Once upon a time, women from the state socialist countries were pioneers under UN auspices – and it is not least we can thank for the international agreements that (at least formally) protect women's rights globally. This is what ethnographer Kristen Ghodsee argues for in her new book Second World, Second Sex. Socialist Women's Activism and Global Solidarity during the Cold War, there is an attempt to re-enroll the East Bloc women in feminist history.
Ghodsee has previously noted himself with titles such as Why Women Have Better Sex Under Socialism, where she analyzes capitalism's inherent women's oppression, and The Left Side of History, where she spotlights personalities such as Bulgarian Elena Lagadinova, one of history's youngest female anti-Nazis. The fact that she writes feminist history from a state socialist – but not apologetic – point of view has made Ghodsee a favorite shooter for American liberal feminists in particular, such as Nanette Funk, who has called Ghodsee "feminist revisionist".
Once upon a time, women from the state socialist countries were pioneers under UN auspices.
I Second World, Second Sex Ghodsee goes directly into this conflict zone by showing how liberal feminists in the West, especially the United States, have actively sought to disentangle the great role women of the former Soviet Allies, including countries in the global South, played in the project to get women's rights on the UN agenda in the second half of the 20th century.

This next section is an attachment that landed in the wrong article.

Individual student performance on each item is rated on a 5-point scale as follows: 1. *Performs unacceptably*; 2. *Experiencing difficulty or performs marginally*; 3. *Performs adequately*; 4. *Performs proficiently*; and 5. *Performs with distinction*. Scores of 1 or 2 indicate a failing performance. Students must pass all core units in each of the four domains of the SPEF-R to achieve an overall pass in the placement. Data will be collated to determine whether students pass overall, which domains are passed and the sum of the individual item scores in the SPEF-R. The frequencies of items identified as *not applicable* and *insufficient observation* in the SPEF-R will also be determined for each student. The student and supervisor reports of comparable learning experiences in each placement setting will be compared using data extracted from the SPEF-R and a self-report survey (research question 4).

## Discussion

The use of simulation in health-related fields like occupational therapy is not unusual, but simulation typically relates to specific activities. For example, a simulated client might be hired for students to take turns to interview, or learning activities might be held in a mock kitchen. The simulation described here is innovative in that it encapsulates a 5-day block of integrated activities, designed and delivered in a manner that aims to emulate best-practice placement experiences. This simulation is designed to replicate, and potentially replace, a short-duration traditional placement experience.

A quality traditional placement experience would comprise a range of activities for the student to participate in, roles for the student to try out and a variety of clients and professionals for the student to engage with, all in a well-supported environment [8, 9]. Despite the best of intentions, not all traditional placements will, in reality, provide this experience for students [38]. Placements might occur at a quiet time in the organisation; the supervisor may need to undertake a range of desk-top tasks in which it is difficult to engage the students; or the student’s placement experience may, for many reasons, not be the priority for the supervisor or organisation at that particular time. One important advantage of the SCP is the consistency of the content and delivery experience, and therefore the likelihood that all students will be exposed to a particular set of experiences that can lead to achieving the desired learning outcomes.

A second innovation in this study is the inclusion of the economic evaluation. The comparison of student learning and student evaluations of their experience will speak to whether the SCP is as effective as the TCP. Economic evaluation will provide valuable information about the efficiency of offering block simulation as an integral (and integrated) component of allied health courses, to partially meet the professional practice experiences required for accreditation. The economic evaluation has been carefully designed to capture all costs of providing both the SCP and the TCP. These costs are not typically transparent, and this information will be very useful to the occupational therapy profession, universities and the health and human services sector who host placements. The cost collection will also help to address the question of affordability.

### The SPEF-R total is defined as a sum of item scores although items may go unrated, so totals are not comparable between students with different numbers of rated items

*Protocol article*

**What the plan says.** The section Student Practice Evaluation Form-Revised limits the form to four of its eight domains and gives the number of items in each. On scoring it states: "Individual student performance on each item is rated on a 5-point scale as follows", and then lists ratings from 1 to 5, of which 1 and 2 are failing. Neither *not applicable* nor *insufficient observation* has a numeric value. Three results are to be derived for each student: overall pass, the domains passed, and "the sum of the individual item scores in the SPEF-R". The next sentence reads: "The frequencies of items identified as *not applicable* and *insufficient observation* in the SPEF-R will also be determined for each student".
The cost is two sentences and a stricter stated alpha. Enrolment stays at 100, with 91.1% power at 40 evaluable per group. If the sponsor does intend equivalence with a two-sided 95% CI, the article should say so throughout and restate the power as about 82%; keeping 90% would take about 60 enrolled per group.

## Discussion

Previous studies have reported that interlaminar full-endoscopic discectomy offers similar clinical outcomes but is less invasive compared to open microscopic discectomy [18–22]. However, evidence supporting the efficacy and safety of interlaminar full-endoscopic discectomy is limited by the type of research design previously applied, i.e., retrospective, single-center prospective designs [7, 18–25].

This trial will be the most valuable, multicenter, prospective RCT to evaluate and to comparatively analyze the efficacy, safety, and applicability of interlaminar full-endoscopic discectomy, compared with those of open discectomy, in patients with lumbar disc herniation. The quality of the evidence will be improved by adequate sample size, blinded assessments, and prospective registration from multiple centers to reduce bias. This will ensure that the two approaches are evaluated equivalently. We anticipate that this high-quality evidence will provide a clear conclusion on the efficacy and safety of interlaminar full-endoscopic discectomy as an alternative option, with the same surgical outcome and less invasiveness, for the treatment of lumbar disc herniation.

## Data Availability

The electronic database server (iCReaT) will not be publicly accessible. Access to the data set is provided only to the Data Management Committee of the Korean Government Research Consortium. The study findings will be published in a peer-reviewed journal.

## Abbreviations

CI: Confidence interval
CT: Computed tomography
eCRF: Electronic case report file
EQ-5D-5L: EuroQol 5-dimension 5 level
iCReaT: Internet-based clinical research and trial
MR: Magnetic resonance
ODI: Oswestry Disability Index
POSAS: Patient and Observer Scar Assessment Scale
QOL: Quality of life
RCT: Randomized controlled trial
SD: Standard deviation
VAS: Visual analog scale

The winners write the story
Among Ghodsee's focal characters is Valentina Tereshkova – the first woman in the room – to lead the Soviet delegation to the UN conferences at which The Convention on the Elimination of All Forms of Discrimination against Women (CEDAW) was prepared; Elena Lagadinova, who as a teenager fought against the Nazi-allied monarchy in Bulgaria and later led the Bulgarian delegation to the UN Women's Conferences in 1975 and 1985; and Chibesa Kankasa, an anti-colonial heroine from Zambia, as well as her compatriot Lily Monze, who both became leaders in the independent Zambian government and were central to the cooperation of women in what was called the Second and Third Worlds during the Cold War.
"Tereshkova, Lagadinova, Kankasa and Monze were all advocates of various forms of socialism, and without these women – and their total opposition to the official delegations of the United States and its Western allies – the issue of women's rights would never have caught the attention of male politicians, on both sides of the Iron Curtain, "Ghodsee writes, adding:" But by 1995, their legacy was already being eroded by history. "
1995 was the year the fourth UN Women's Conference took place. . .
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